This introduces significant cost savings at the hardware and management levels. It should be noted that while HDFS is the usual filesystem used with Hadoop, it is by no means the only one. For its Elastic Compute Cloud (EC2) solutions, Amazon has adapted its S3 filesystem for Hadoop. DataStax' Brisk is a self-described Hadoop distribution that replaces HDFS with Apache Cassandra's CassandraFS and throws in the data query and analysis capabilities of Hive in for good measure to unify realtime storage and analytics capabilities. And such customization and adaptation is made all the easier thanks to Hadoop's open source nature.
MapReduce is a bit harder to conceptualize. Murthy describes it as a data processing, programming paradigm ... but what does that mean, exactly? As an illustration, it helps to think of MapReduce as analogous to the database engine, much as Jet is the engine for Microsoft Access (as many people do not recall).
When a request for information comes in, MapReduce uses two components: a JobTracker that sits on the Hadoop master node, and TaskTrackers that sit out on each node within the Hadoop network. The process is fairly linear. MapReduce will break data requests down into a discrete set of tasks, then use the JobTracker to send the MapReduce jobs out to the TaskTrackers. To cut down on network latency, jobs are assigned to the same node where the data lives, or at the very least to a node on the same rack.
There's more to Hadoop than just the distributed filesystem and MapReduce, as Figure 1 shows. A Hortonworks' representation of the Hadoop framework, this image shows other components that can be used with Hadoop, including:
HCatalog: A table and storage management service for Hadoop data.
Pig: A programming and data flow interface for MapReduce.
Hive: A data warehousing solution that makes use of a SQL-like language, HiveQL, to create queries for Hadoop data.
It is Hive, Murthy said, that makes Hadoop much easier to use than one might expect from a so-called NoSQL database. Using HiveQL, data analysts can pull out information from a Hadoop database with the same kind of queries they're used to using in a RDBMS. Moving to Hadoop will make for a transition, of course, as there are some differences between SQL and HiveQL, but these differences are not that great.
What do you need to know?
Data analysts won't have too much trouble adapting to Hadoop, but DBAs may face a steeper learning curve. That's because the distributed filesystem is a big departure from the traditional realm of database table storage in RDBMS.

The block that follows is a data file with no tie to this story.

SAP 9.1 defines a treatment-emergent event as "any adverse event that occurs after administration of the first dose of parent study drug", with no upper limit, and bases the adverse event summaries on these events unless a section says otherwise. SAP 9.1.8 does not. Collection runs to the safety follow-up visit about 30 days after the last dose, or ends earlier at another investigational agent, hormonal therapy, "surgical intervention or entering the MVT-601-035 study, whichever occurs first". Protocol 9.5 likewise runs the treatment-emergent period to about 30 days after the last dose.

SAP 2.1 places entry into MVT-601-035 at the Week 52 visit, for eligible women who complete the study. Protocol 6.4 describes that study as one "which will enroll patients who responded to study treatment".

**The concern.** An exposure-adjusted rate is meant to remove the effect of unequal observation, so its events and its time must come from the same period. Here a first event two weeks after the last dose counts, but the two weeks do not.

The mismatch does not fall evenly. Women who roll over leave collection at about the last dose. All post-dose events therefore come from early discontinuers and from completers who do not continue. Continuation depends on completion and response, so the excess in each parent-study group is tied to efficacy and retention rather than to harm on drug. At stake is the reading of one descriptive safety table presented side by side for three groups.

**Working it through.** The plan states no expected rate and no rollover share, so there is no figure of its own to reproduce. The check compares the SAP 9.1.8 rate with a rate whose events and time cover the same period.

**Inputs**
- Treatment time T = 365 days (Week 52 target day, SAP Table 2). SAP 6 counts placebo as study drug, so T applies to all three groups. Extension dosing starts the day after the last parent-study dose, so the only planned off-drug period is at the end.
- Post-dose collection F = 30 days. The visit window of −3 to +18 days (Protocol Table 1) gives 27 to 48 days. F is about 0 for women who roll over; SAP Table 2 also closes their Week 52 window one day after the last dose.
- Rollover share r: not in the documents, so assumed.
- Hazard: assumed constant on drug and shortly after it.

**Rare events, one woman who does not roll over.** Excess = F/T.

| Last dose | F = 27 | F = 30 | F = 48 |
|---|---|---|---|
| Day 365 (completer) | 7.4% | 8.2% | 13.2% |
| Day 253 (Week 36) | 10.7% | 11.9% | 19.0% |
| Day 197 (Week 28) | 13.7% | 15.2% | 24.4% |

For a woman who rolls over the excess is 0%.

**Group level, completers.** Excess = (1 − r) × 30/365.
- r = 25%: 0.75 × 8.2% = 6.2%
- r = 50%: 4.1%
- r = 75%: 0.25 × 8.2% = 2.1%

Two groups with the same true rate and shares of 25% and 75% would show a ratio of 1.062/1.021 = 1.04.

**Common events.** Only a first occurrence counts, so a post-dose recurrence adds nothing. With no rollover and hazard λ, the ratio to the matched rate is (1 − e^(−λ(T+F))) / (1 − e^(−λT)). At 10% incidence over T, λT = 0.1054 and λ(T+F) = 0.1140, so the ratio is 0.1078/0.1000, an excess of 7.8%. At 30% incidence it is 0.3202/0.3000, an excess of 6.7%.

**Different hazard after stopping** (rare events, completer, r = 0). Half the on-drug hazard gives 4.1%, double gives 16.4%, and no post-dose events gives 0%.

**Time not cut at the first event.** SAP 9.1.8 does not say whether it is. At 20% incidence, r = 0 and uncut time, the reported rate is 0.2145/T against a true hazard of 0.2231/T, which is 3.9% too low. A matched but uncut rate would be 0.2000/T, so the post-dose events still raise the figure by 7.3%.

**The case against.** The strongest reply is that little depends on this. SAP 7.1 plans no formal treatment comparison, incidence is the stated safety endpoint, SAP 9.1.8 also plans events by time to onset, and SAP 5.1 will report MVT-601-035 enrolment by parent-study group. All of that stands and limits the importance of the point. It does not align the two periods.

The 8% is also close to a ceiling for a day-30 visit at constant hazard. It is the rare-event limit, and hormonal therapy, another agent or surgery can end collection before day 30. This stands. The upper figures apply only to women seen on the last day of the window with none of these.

The complexity of Hadoop is definitely a big hurdle to jump for prospective administrators, because the framework composition of all of the different Hadoop components means you have to manage a lot of different elements at once. Don't look for a shiny GUI to handle this, either. Hadoop, Hive, Sqoop, and other tools in the Hadoop ecosystem are controlled from the command line. Since Hadoop is Java-based, and MapReduce makes use of Java classes, a lot of the interaction is the kind where experience as a developer (and as a Java developer in particular) will be very handy.
Most Hadoop-related jobs typically call for experience with large-scale, distributed systems, and a clear understanding of system design and development through scaling, performance, and scheduling. In addition to experience in Java, programmers should be hands on and have a good background in data structures and parallel programming techniques. Cloud experience of any kind is a big plus.
This is a lot to have under your belt; so, for systems engineers and administrators who want to make the jump to Hadoop, Hortonworks will be offering a three-day Administering Apache Hadoop class. Cloudera has an active administration course now, as part of its Cloudera University curriculum. Courses on Hive, Pig, and developer training are also available. You can find additional coursework on the Hadoop Support wiki on the Apache site.
Moving down the road
Part 2 of "The Road to Hadoop" will look at the business implications moving to Hadoop. You'll see what businesses should be using Hadoop and how deployments usually happen. In Part 3, we'll examine the techniques and costs involved in moving to Hadoop from an existing RDBMS, as well as the tools used to analyze Hadoop data faster and more cheaply than any RDBMS.
This article, "The road to Hadoop, Part 1: Skill sets and training," was originally published at ITworld. For the latest IT news, analysis and how-tos, follow ITworld on Twitter, Facebook, and Google+.
Now read this interview with Hadoop creator Doug Cutting